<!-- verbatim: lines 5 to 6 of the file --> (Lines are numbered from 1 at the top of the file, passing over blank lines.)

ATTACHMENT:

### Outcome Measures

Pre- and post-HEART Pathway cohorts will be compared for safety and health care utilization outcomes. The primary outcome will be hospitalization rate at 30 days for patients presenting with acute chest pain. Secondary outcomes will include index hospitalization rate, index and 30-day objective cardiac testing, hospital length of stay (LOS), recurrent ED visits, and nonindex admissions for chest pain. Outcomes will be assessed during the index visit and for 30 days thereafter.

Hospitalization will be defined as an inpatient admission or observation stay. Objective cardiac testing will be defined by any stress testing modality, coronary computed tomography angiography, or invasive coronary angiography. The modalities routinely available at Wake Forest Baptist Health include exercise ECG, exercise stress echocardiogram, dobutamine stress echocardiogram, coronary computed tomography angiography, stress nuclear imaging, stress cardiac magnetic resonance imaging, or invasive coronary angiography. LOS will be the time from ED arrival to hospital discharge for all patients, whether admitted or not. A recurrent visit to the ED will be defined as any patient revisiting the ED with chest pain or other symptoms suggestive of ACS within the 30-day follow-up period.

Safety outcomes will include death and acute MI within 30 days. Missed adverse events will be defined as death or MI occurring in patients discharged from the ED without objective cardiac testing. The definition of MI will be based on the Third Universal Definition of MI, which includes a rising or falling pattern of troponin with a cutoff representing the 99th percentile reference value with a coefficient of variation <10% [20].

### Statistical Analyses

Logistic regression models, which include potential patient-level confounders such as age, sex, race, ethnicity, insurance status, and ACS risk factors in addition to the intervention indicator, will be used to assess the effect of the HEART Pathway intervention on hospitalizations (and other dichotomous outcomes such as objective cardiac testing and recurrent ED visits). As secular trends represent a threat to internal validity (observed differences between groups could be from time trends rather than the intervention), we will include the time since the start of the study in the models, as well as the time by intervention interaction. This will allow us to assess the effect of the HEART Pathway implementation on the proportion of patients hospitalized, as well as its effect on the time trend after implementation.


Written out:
### Statistical Analyses

Logistic regression models, which include potential patient-level confounders such as age, sex, race, ethnicity, insurance status, and ACS risk factors in addition to the intervention indicator, will be used to assess the effect of the HEART Pathway intervention on hospitalizations (and other dichotomous outcomes such as objective cardiac testing and recurrent ED visits). As secular trends represent a threat to internal validity (observed differences between groups could be from time trends rather than the intervention), we will include the time since the start of the study in the models, as well as the time by intervention interaction. This will allow us to assess the effect of the HEART Pathway implementation on the proportion of patients hospitalized, as well as its effect on the time trend after implementation.